[Viewpoint] Slacks and ‘in-betweeners’Even a reclusive state like North Korea has its set of buzzwords and one of them this year was “in-betweeners.” They are a group betwixt and between traditional social and political strata. The word is not entirely new. It has been used to describe nonconforming groups outside the social structure or can be a critical reference to hypocrites in the elite intelligent class, whose stated beliefs conflict with their actual behavior.
A cliche that hasn’t been used by ordinary people for a long time has come back into vogue with a new meaning. The in-betweeners are now a sizable group of shadowy smugglers and entrepreneurs who have skirted rigid state controls to build private fortunes. Their emergence, and the need for a nickname, shows the mushrooming of the private sector.
The top-selling fashion item among North Korean women this year was slacks. North Korean women have long favored skirts that fall below the knee. Their fashion sense was defined by their adored leader Kim Jong-il’s comment that women look best in skirts.
Trousers were never formerly banned. But the overworked loyalty and reverence to the beloved general led to a rigid disapproval of trousers. Authorities also disliked the symbolic images of women in trousers driving capitalist enterprises and seeking modernization. Together with trousers, women were forbidden to ride bicycles and engage in market activities.
But as the private market grew, so did the voice of women, the main players in the fashion market. The censure on trousers slowly receded. In August, the party mouthpiece Rodong Sinmun carried an article approving of “neat” trousers, formally giving approval. North Korean women now roam the streets in pants. Some were fortunate to get their hands on high-end South Korean slacks smuggled through China.
New social stratification and women’s slacks epitomize significant changes in the tightly controlled North Korean society.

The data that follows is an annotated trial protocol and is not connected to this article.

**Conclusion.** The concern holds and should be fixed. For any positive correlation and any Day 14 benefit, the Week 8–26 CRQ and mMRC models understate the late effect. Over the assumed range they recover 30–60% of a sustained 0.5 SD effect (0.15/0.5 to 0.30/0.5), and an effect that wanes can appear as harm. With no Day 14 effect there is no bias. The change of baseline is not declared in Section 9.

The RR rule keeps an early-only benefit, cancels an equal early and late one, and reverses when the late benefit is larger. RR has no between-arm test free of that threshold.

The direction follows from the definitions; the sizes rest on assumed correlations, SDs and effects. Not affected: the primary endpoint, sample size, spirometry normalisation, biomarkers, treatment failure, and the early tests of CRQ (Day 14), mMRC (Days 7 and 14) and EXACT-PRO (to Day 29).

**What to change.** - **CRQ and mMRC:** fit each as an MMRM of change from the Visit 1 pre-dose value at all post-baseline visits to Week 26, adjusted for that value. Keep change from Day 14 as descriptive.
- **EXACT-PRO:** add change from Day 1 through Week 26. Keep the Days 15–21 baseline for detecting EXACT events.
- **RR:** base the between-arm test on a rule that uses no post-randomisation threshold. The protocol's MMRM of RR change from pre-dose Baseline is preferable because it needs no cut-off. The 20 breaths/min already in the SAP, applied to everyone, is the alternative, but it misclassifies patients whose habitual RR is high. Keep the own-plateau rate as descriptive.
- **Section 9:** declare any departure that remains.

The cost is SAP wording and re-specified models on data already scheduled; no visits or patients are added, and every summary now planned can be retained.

The impetus behind the change is the growing market. Authorities are nervous about these changes, especially because they come at a politically sensitive transitional period. The “powerful” nation Kim Jong-il regime promised to create by 2012 is a society firmly rooted in state-controlled socialism.
But the socialist bedrock is eroding and the seeds of capitalism are sprouting. The bizarre third-generation power transfer is idealized to uphold the unique North Korean-style socialist society through the founding family’s blood. But in the real world, the consumer market rises above state control.
Uncontrollable social changes may have had a part in the shelling of South Korea’s Yeonpyeong Island. North Korea has every reason to be hard-line. By creating tension and fear, authorities can fortify their power over society and stave off potential protests to the father-to-son power transfer. It can also send a warning to the outside world not to threaten or manipulate the society during a very vulnerable period, as an ailing leader prepares to hand off power to a twenty-something inexperienced son.
China’s emphasis on stability on the Korean Peninsula also validates Pyongyang’s hard-line stance. The more North Korea turns aggressive, the more China will have to provide support to keep the regime stable. Moreover, a military offense may have been necessary to build credentials for the young heir-in-waiting.
But just because North Korea has all the motives to toughen up, it needn’t have gone so far as firing artillery shells at civilian territory. The only explanation we can infer is that the North Korean leadership had desperate reasons to resort to extreme measures.
In addressing North Korea, we should be both responsive and defensive.
To military provocations, we must respond thoroughly and sternly. At the same time, we must take steps to address possible dramatic changes on the peninsula and their repercussions on our national interests.
President Lee Myung-bak warned of retaliatory actions if North Korea strikes again. The new defense minister also promised to take immediate and tough actions against future provocations.
But equally important is a sophisticated crisis control system. The government should take pains to fend off unnecessary conflict in our society and keep North Korea’s provocations from affecting our economy and society. Managing external relations is also crucial. South Korea must step up efforts to strengthen ties with China.
Most of all, authorities should take necessary steps in line with the changes in North Korea.
Once the in-betweeners become main players in the society and women flaunt their legs in jeans and mini-skirts, Pyongyang’s control system will crumble and unification may be that much closer.
*The writer is a professor of North Korean studies at Ewha Womans University.
By Cho Dong-ho
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